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What can I do to my office to help keep me calm, focused, and motivated?
September 27, 2011 8:15 AM   Subscribe

What can I do to my office to help keep me calm, focused, and motivated?

I am a computer programmer and I'd like to take advantage of the psychology of perception, objects, and habits to improve my productivity. My productivity's primary foes are procrastination and anxiety, so I'm looking for things which can help keep me calm, focused, and motivated.

What can I do to my office that will encourage me to work longer, more effectively, and with more enjoyment? I'd like to keep this open-ended, but I'm imagining answers to include things as varied as habits, headphones, plants, pets, decorations, kinds of music, pieces of software, certain colors, food items, toys, stress-relievers, appliances, etc. Anything that makes work more productive and/or more enjoyable.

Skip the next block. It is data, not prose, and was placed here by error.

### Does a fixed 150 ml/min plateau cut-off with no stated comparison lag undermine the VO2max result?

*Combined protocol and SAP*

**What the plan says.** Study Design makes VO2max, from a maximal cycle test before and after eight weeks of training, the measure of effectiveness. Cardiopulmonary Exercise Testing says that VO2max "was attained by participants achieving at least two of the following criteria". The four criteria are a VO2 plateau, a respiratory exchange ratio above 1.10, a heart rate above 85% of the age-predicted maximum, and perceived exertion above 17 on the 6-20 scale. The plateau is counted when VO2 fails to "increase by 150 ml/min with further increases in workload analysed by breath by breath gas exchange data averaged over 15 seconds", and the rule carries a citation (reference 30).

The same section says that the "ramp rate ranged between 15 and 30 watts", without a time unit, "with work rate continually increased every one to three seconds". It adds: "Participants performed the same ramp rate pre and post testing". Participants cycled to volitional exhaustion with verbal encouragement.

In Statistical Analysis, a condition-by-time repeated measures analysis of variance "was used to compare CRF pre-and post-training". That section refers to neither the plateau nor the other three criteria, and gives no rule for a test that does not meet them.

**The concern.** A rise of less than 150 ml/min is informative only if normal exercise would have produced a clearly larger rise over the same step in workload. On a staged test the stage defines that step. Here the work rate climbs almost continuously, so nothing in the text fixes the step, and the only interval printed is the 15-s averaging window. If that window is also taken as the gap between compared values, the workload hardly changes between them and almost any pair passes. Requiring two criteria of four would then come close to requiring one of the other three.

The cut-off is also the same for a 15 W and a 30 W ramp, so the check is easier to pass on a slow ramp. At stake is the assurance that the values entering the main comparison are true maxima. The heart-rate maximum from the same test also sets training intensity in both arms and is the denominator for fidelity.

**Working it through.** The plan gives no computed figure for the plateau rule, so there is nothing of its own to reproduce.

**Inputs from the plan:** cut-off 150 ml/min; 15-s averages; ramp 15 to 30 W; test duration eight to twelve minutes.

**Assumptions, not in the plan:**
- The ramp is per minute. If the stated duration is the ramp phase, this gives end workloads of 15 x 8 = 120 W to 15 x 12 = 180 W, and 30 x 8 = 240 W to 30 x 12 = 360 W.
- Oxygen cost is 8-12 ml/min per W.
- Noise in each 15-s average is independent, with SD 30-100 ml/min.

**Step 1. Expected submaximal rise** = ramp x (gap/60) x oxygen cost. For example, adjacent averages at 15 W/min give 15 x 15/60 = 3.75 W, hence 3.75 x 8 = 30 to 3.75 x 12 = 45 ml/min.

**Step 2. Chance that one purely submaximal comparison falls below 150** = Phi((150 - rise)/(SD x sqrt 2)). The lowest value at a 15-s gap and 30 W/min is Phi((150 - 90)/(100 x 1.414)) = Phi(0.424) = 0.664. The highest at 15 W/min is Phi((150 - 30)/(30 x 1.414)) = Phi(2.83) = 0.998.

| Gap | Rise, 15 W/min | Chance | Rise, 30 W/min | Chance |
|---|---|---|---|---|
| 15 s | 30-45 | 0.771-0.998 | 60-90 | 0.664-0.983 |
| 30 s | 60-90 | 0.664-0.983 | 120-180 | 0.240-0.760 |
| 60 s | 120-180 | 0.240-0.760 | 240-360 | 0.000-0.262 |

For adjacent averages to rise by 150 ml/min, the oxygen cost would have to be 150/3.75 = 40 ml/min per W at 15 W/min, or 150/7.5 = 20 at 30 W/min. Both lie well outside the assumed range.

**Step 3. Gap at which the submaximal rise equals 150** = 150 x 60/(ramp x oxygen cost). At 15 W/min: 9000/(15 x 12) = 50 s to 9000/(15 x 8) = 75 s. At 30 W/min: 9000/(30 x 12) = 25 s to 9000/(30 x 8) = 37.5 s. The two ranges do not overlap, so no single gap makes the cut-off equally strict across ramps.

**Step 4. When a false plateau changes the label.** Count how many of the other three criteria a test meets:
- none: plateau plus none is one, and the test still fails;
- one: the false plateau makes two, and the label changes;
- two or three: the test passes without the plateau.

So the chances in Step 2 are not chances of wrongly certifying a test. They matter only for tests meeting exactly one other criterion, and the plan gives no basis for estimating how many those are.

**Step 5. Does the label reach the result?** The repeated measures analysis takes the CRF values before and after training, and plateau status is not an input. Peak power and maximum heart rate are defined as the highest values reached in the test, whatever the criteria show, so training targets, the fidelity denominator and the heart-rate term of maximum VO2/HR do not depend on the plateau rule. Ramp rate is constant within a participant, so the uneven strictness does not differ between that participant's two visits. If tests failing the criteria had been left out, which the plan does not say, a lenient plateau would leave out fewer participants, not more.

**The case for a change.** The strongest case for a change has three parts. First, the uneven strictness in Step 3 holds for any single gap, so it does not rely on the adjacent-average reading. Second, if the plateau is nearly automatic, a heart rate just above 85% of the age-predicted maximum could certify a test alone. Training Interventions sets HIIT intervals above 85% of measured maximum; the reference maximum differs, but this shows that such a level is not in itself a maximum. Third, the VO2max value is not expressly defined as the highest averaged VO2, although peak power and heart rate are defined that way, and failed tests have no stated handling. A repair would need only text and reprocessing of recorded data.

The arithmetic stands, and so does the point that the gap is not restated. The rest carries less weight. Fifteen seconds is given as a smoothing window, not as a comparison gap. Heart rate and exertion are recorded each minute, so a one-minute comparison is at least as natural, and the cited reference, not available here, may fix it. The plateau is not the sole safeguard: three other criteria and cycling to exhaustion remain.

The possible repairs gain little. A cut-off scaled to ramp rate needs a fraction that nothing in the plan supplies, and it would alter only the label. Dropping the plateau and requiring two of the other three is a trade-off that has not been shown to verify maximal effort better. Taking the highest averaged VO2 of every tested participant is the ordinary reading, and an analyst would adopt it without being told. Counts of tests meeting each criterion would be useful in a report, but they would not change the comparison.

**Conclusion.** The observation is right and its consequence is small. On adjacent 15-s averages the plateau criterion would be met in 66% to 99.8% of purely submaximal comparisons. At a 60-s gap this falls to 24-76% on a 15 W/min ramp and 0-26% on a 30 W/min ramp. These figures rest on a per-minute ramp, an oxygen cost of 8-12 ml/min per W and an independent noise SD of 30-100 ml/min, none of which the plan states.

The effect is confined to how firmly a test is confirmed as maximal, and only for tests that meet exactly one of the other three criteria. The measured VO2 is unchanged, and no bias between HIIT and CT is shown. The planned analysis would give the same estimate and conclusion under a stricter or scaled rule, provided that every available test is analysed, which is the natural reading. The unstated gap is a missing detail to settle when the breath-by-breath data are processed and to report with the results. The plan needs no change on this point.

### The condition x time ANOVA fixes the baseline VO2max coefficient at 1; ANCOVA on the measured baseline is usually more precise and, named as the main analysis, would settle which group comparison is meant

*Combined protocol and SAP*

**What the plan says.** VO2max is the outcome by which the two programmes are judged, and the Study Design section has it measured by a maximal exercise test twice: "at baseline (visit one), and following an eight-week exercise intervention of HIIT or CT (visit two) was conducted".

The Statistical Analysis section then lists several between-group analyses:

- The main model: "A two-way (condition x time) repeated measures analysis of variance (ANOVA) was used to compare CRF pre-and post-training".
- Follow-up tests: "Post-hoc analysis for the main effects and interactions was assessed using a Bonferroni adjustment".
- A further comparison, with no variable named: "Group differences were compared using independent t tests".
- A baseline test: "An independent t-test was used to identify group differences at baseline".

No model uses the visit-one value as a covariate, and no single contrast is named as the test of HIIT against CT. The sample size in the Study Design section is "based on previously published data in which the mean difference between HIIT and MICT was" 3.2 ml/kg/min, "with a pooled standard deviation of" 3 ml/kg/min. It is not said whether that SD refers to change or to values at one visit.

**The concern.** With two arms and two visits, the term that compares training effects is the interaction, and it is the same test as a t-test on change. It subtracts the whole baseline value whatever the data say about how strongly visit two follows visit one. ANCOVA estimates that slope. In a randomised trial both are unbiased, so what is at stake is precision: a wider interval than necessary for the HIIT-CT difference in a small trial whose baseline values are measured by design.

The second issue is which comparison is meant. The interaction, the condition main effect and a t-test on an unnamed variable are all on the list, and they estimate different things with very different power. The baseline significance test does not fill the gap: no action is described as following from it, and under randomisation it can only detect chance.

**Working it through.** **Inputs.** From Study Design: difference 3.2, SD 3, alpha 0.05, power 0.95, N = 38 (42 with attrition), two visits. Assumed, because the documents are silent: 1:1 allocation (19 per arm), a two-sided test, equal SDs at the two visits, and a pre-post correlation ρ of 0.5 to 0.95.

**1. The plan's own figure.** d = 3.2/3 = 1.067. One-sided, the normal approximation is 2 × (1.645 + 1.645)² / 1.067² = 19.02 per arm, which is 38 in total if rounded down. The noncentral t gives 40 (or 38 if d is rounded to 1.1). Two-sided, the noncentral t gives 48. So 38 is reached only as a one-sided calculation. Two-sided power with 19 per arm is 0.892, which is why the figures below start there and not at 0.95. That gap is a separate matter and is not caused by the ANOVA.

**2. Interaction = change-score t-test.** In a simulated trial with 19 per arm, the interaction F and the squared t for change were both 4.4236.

I spend most of my time in an office shared with one person, some time at home, and some time in a computer lab environment, so suggestions that apply to any of those environments are welcome.
posted by callmejay to Work & Money (10 answers total) 26 users marked this as a favorite
 
i had a small water fountain on my desk that i found quite soothing. it also made me want to pee a lot but ymmv.

something like this
posted by h0p3y at 8:29 AM on September 27, 2011 [1 favorite]


I have a picture of John Carmack programming next to my monitor.
posted by michaelh at 8:30 AM on September 27, 2011 [1 favorite]


Podcasts and music are really good for my productivity. A lot of times they'll give the easily-distracted part of my brain something to focus on while the rest of my brain focuses on actually doing productive work. For podcasts, I like stuff like Wait, Wait, Don't Tell Me, This American Life, Freakonomics, Stuff You Missed in History Class, Planet Money, Thinking Allowed -- interesting nonfiction, but stuff that doesn't go too deeply into any given topic. My music varies depending on what I feel like, but my tastes generally tend towards folk (well, really acoustic music in general) and classical. At my current job (not an office job at all -- I sort and stock freight really early in the morning at a large retail store), I listen to Girl Talk if I'm starting to drag and need to keep my brain alert.